The tax was figured at the ordinary rates, and not at 12 1/2 per cent. on the above gains. To the extent that the gains were "capital assets," i.e., "property held by the taxpayer for more than two years," the tax under section 101 of the Revenue Act of 1928 should have been computed at 12 1/2 per cent. The Court of Appeals of the First Circuit decided in Wood v. Commissioner, 75 F.2d 364, 366, that a portion of gains such as were made in the case at bar were "capital assets" held for more than two years. Judge Bingham, who wrote the opinion in that case, said that "when new capital is added to the assets of an existing corporation each share represented by the certificates issued therefor is not a share in the new capital alone, but automatically spreads over and attaches itself to the whole and every part of the corporation and the old certificates likewise automatically come to represent interests in the new as well as the old. Therefore, when the petitioner purchased the 82 shares of stock in December, 1927, thus adding to her holdings of 1050 shares, she had 1132 shares each of which was a proportional interest in the whole corporation -- both the old and the new values -- and when she sold a share, whether by delivering an old or new certificate, she transferred a proportional interest in the whole corporation. A part of this interest or property she had held for more than two years and a part she had acquired within the two years."
A somewhat analogous decision is Dunigan v. Burnet, 62 App. D.C. 221, 66 F.2d 201, 203, by the Court of Appeals of the District of Columbia. There land was purchased more than two years before sale, and within the two years buildings were erected thereon. It was held that so much of the profits on sales as was apportionable to enhancement in value of the unimproved land was taxable as "capital gain" and so much as was attributable to the houses which had been erected was taxable as "ordinary income."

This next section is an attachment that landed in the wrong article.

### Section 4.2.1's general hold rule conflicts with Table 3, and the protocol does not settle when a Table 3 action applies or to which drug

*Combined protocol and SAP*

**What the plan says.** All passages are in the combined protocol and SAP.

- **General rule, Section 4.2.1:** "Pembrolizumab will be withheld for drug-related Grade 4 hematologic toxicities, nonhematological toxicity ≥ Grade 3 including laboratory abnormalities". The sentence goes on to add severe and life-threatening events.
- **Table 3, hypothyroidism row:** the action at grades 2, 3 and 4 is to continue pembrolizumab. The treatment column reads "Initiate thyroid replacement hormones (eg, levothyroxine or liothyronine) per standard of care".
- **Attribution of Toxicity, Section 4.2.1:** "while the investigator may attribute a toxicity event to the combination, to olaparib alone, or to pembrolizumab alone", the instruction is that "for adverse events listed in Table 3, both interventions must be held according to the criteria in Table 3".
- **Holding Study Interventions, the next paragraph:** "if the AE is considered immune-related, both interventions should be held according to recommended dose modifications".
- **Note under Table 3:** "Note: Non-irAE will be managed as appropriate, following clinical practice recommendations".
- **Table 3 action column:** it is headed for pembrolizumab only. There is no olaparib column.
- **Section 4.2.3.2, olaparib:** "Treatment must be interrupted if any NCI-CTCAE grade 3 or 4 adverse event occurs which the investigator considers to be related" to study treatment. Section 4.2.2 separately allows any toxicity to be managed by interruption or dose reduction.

It is to be noticed that section 101 (c) (8) of the act (26 U.S.C.A. § 101 note) defines "capital assets" thus:
"'Capital assets' means property held by the taxpayer for more than two years."
The word "property" in the above clause is not limited to the specific certificates of stock. A stock dividend is regarded as held for more than two years if the stock interest upon which it is based has been held for that period. Article 501 of Regulations 74 provides:
"* * * The specific property sold or exchanged must in general have been held for more than two years * * *. If the taxpayer has held for more than two years stock upon which a stock dividend has been declared, both the original and dividend shares are considered to be capital assets."
The Supreme Court cited a similar regulation in Helvering v. N.Y. Trust Co., 292 U.S. 455, 465, 54 S. Ct. 806, 78 L. Ed. 1361, with approval, and held that a profit upon a sale by a trustee of stock which had been transferred to the latter by a settlor as a gift for the benefit of the son of the settlor was a capital asset subject to tax at 12 1/2 per cent. upon the gain realized between 1906, when the settlor acquired the stock, and the date of sale by the trustee. The court remarked (292 U.S. 455, 465, 54 S. Ct. 806, 809, 78 L. Ed. 1361) that, "construed strictly according to the letter," the words "held * * * for more than two years" would not cover shares received as a stock dividend within two years prior to sale, yet a stock dividend is but evidence of an existing interest and not new property. Towne v. Eisner, 245 U.S. 418, 426, 38 S. Ct. 158, 62 L. Ed. 372, L.R.A. 1918D, 254. Such an interest concededly exists from the time that the original shares are acquired. In Helvering v. N.Y. Trust Co., supra, the court construed the clause "held * * * for more than two years" broadly in order to carry out the legislative purpose and, though the trust in that case was not established until 1921, held that a profit over the cost to the settlor in 1906 received by the trustee from a sale in 1922 was capital gain taxable at 12 1/2 per cent. The decision evidently required an enlargement of the letter of the statute greater than would the interpretation that the petitioners ask for in the case at bar.